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30 Years On Justice for Timorese Remains Elusive

ETAN Says That It Is Never Too Late to Hold Accountable Those Responsible for Santa Cruz Massacre

On the 30th anniversary of the Santa Cruz massacre, the East Timor and Indonesia Action Network (ETAN) urges the international community to end impunity for the human rights crimes committed during the occupation of Timor-Leste.

"The Santa Cruz massacre is among the most notorious crimes committed by Indonesia during its illegal occupation of Timor-Leste and has waited too long for justice," said John M. Miller, National Coordinator of ETAN.

"Those responsible for the massacre and for the many other crimes against humanity during Indonesia's illegal occupation need to be held accountable for their crimes."

On November 12, 1991, U.S.-armed Indonesian troops shot hundreds of peaceful demonstrators calling for self-determination and protesting atrocities committed by the Indonesian military. More than 271 East Timorese were killed on the spot or died soon after and an equal number disappeared and are believed to be dead.

The 1991 massacre was a major turning point in Timor-Leste's struggle for liberation. Indonesia's assault was witnessed and filmed by foreign journalists. The eyewitness accounts of U.S.-based Allan Nairn and Amy Goodman, photographer Steve Cox, and filmmaker Max Stahl (who died recently, see below) countered Indonesia propaganda and inspired the formation of dozens of grassroots groups worldwide - including ETAN - to support Timor's self-determination.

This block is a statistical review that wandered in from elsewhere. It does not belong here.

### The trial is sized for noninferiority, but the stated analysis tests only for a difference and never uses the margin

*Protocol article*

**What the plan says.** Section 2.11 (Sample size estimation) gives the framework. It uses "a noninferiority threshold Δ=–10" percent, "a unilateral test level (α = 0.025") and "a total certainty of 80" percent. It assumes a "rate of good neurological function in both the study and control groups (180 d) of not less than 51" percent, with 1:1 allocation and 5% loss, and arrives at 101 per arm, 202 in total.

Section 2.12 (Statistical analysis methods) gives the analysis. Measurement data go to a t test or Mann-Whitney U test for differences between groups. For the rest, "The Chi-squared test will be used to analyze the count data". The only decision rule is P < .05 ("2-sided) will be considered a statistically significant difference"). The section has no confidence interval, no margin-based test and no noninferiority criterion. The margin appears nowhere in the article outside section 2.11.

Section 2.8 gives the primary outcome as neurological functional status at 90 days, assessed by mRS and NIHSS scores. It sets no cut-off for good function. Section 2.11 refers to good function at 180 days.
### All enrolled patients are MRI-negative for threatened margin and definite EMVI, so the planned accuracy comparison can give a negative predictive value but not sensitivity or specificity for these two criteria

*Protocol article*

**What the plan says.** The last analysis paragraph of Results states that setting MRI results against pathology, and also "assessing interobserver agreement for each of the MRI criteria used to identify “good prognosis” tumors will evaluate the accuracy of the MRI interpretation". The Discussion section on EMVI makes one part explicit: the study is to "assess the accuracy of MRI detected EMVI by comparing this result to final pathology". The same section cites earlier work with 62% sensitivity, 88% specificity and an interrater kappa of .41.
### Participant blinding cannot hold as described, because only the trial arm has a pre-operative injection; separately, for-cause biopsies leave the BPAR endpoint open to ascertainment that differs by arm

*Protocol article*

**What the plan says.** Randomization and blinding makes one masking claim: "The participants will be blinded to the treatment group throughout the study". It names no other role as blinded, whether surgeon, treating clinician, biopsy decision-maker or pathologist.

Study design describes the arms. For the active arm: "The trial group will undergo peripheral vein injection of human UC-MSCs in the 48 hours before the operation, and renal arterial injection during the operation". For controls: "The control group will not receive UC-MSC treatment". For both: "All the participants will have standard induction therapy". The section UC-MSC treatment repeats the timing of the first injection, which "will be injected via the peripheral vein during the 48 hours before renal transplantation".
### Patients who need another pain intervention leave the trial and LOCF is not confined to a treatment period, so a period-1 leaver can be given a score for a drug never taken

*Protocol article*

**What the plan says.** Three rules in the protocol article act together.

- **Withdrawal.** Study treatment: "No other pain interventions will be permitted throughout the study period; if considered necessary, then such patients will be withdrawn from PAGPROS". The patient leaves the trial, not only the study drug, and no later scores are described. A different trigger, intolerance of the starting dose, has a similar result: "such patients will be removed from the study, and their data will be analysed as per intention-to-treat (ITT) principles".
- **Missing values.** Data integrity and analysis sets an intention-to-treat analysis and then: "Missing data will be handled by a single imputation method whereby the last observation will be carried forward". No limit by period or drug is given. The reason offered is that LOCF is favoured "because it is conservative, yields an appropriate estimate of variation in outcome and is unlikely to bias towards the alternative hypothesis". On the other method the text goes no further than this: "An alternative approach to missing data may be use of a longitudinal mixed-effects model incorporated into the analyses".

During more than two decades of U.S.-backed occupation, Indonesian soldiers committed serious crimes with impunity, taking as many as 184,000 Timorese lives and torturing, raping, and displacing countless others. Timor-Leste became independent in 2002.

"The East Timorese people still need to know where the bodies of their relatives and friends are," said Miller. "Impunity for decades of systematic Indonesian military and police atrocities prevents both Timor-Leste and Indonesia from respecting human rights and consolidating the rule of law.

In recent years, Indonesia has increasingly violated human rights including stepped up military action in West Papua and the harassment of human rights defenders and environmental and anti-corruption activists.

"The U.S and other governments that armed and trained Indonesia's security forces during the Suharto dictatorship, now actively pursue business-as-usual with Indonesia leaving no room for genuine accountability for their collusion with Timor's oppression," Miller added.

Perpetrators from countries such as the United States, Britain, and Australia that actively aided in these crimes by providing weapons, training, and political support have yet to be held accountable.

For more on the Santa Cruz massacre see ETAN's backgrounder here:

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